Individuals who report higher self-compassion scores also report higher rates of well-being, which has been thought to be a protective factor against depressive symptoms [17,18,19,20]. Indeed, cross-sectional research has shown that higher self-compassion prospectively predicts lower depression symptoms in general populations, e.g., [17,18,19,20]. Additionally, research with general populations has found that people with high self-compassion are at a relatively minimized risk of depression when faced with negative life events [21]. Theoretically, self-compassion may minimize perceived threat, thus defusing the effects of negative life events [22,23].
Despite the well-documented association between self-compassion and psychological well-being, to our knowledge, no studies have examined the association between self-compassion and depressive symptoms in TGNB individuals. However, a limited number of studies have examined self-compassion in TGNB individuals in association with other mental health constructs, including emotional distress. For example, Keng and Liew (2016) found that self-compassion moderated the negative association between gender nonconformity and subjective well-being in a Singaporean sample 206 gender nonconforming adults [12]. In another study, Allen (2017) found that self-compassion was negatively associated with emotional distress in a sample of 234 transgender individuals [13]. More recently, Gorman et al. (2020) found in a sample of 30 transgender and gender diverse participants that self-compassion was reported as a significant and effective coping strategy for managing gender-related stress in their lives [15]. Taken together, this research suggests that self-compassion may be a naturally occurring source of resilience for TGNB individuals; one that would support psychological well-being in this population.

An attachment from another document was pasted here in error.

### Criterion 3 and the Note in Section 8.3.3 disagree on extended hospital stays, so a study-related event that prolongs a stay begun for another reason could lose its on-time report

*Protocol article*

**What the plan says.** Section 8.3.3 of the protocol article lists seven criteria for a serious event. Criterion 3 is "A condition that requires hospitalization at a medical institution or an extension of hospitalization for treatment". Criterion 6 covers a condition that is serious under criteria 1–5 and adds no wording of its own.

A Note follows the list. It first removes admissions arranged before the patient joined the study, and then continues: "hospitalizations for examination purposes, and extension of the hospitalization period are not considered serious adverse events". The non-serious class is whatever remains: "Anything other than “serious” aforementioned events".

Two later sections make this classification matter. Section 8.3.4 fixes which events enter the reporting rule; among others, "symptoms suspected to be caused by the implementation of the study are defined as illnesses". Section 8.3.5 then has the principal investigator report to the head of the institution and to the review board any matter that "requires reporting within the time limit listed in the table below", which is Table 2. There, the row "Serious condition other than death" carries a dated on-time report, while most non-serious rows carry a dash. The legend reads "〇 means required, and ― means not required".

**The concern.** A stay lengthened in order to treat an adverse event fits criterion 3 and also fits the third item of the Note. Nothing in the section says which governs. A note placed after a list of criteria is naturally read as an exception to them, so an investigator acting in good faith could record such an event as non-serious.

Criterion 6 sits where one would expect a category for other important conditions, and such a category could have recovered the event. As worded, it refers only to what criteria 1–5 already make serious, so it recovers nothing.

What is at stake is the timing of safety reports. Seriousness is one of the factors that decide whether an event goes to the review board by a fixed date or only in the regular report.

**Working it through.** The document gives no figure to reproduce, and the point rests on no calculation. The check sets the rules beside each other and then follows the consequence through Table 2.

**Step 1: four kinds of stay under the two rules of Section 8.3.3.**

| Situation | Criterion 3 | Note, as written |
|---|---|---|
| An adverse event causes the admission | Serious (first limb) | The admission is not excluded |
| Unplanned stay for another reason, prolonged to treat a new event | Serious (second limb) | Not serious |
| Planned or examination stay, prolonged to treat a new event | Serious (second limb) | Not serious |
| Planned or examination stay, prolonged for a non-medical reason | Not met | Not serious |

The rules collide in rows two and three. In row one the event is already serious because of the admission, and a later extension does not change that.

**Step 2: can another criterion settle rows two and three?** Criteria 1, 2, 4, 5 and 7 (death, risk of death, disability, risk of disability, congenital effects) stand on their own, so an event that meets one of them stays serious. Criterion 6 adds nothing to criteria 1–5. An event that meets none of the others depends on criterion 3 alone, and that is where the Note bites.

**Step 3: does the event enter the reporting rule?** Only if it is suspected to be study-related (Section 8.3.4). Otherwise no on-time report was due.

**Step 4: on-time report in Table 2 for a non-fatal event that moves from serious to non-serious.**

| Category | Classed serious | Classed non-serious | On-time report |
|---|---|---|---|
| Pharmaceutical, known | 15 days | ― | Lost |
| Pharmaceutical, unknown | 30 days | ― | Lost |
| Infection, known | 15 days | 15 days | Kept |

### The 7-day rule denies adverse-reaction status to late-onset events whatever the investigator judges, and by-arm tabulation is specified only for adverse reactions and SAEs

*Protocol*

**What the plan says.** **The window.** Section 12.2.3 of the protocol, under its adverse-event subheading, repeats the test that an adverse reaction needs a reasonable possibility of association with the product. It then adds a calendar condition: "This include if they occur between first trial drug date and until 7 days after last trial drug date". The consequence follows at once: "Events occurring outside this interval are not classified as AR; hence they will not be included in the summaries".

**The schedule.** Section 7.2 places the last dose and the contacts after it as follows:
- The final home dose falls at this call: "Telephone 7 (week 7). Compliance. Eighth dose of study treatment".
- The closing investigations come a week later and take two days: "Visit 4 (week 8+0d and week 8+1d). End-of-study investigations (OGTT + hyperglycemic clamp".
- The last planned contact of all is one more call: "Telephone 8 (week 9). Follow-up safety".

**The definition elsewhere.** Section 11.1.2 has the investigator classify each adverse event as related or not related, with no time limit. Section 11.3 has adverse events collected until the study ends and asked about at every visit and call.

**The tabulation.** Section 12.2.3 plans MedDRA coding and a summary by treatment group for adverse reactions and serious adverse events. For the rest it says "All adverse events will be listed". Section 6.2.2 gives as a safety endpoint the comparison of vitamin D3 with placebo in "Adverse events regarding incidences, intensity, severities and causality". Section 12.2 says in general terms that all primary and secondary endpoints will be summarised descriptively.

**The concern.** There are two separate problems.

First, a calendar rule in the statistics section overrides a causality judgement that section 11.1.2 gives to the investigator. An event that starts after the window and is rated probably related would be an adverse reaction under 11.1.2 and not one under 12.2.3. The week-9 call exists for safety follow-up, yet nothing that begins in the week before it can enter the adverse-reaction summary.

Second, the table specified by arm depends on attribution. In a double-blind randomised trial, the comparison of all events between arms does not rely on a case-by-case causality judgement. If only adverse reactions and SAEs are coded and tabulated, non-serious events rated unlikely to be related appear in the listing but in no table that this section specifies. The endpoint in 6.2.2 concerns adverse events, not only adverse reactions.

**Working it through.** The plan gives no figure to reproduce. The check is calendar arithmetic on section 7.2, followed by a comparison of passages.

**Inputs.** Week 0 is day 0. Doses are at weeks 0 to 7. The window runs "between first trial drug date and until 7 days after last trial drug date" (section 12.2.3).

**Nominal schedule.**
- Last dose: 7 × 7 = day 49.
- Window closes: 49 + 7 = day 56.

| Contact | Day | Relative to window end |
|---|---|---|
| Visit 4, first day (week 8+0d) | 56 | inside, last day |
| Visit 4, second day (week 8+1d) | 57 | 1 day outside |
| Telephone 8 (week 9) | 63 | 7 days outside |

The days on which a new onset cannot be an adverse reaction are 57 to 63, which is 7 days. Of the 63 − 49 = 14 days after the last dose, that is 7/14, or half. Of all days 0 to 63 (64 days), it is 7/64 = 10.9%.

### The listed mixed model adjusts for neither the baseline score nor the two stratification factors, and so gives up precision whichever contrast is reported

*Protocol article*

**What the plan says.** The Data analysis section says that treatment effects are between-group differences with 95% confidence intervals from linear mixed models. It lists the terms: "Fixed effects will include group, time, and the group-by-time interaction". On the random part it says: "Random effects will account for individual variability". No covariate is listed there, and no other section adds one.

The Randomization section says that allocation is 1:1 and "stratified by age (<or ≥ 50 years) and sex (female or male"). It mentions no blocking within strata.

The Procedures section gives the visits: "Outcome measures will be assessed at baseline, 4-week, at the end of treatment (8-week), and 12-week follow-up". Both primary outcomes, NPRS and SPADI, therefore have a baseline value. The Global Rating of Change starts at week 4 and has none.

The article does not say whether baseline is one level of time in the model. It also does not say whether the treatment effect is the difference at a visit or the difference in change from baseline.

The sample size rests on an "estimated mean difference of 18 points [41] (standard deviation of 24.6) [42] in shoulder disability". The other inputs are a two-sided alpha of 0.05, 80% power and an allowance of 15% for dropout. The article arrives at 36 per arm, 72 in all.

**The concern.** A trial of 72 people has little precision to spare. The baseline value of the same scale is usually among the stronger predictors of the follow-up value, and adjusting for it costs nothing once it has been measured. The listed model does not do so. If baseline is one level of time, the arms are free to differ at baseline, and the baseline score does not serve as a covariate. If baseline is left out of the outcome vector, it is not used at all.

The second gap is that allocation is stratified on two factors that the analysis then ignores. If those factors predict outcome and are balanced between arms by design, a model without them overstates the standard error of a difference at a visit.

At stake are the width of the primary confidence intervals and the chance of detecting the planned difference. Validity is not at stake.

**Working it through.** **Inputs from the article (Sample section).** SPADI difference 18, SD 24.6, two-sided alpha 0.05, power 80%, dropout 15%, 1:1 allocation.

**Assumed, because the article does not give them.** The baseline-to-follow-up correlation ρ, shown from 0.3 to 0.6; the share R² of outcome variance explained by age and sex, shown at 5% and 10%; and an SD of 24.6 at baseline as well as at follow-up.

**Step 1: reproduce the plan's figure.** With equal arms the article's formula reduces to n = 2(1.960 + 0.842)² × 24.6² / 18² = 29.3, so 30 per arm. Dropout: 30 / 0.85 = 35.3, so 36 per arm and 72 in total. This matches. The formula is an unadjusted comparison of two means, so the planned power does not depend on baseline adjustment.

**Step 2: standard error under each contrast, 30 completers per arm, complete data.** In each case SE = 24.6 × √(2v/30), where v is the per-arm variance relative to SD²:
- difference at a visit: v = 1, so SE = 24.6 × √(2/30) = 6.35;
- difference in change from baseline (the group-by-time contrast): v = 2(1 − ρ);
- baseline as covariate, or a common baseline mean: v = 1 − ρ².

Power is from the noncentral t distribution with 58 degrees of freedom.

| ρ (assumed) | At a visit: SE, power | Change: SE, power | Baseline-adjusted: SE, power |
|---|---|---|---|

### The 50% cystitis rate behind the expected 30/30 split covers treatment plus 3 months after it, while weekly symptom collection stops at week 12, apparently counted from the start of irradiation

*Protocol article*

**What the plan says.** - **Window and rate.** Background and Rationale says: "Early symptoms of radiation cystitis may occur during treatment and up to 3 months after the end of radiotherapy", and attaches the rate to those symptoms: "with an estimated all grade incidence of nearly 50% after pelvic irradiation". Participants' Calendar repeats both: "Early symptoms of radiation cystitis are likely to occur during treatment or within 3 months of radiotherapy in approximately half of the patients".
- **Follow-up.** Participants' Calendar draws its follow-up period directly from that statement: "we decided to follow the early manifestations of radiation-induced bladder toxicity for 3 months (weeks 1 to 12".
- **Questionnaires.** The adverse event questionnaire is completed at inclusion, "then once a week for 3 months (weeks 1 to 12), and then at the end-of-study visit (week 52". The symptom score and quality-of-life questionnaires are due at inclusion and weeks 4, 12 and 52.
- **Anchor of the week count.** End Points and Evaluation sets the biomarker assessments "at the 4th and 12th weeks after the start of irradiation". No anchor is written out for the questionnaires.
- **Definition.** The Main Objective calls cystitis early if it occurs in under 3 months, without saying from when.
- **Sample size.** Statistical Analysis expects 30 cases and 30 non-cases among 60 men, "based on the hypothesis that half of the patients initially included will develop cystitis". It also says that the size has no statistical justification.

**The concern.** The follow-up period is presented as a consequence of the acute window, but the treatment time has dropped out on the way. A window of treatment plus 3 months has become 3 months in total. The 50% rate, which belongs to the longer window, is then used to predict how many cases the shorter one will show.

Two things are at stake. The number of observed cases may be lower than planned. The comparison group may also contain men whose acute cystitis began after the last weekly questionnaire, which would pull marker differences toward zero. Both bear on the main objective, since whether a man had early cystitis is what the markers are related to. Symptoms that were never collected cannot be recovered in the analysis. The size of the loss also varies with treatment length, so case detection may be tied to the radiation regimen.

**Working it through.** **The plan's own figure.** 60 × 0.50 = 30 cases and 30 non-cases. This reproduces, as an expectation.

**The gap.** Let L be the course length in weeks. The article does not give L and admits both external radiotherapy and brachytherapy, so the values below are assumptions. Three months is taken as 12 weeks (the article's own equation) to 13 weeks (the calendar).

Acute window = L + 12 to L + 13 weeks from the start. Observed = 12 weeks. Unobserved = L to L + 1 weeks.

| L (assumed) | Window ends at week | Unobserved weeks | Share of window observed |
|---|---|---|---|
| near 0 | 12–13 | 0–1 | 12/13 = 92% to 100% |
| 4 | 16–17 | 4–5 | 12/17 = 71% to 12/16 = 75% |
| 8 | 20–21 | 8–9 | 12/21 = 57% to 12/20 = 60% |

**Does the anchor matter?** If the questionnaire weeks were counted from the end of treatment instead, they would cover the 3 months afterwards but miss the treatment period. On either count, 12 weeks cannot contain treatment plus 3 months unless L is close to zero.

1.4. Family Support as a Protective Factor

Beyond self-compassion, perceived social support, especially from family, may protect against depression for TGNB individuals [4,24,25,26]. While discrimination from family members remains an unfortunate reality for many TGNB individuals, there is a growing number of TGNB people who report receiving support from their families [24]; support that, in turn, has been associated with lower levels of psychological distress [24]. Similarly, in a sample of 154 TGNB youths (age 13 to 21), Weinhardt et al. (2019) concluded that those with greater family support were less likely to report a mental health problem in the past year [25]. Notably, the absence of family support has been found to be positively associated with depression [26]. Taken together, research suggests that perceived family support may be negatively associated with depressive symptoms.

1.5. Present Study

Given the disproportionate rate at which TGNB individuals experience depressive symptoms [2,4], the present study sought to identify potential individual (i.e., self-compassion) and relational (i.e., family support) protective factors in a sample of 148 TGNB individuals, which fills a gap in the literature by exploring the potential negative association between self-compassion and depressive symptoms, more specifically. Given the existing research that suggests that self-compassion is negatively associated with depressive symptoms [12,13,14,15], it was hypothesized that self-compassion would be negatively associated with self-reported depressive symptoms (H1). Additionally, based on research to suggest that family support [6,24,25,26] and older age [6,7,8,9,10] buffer against depressive symptoms, it was hypothesized that perceived family support (H2) and age (H3) would moderate the association between self-compassion and depressive symptoms. Lastly, the study authors hypothesized that family support and age would interact to moderate the association between self-compassion and depressive symptoms (H4).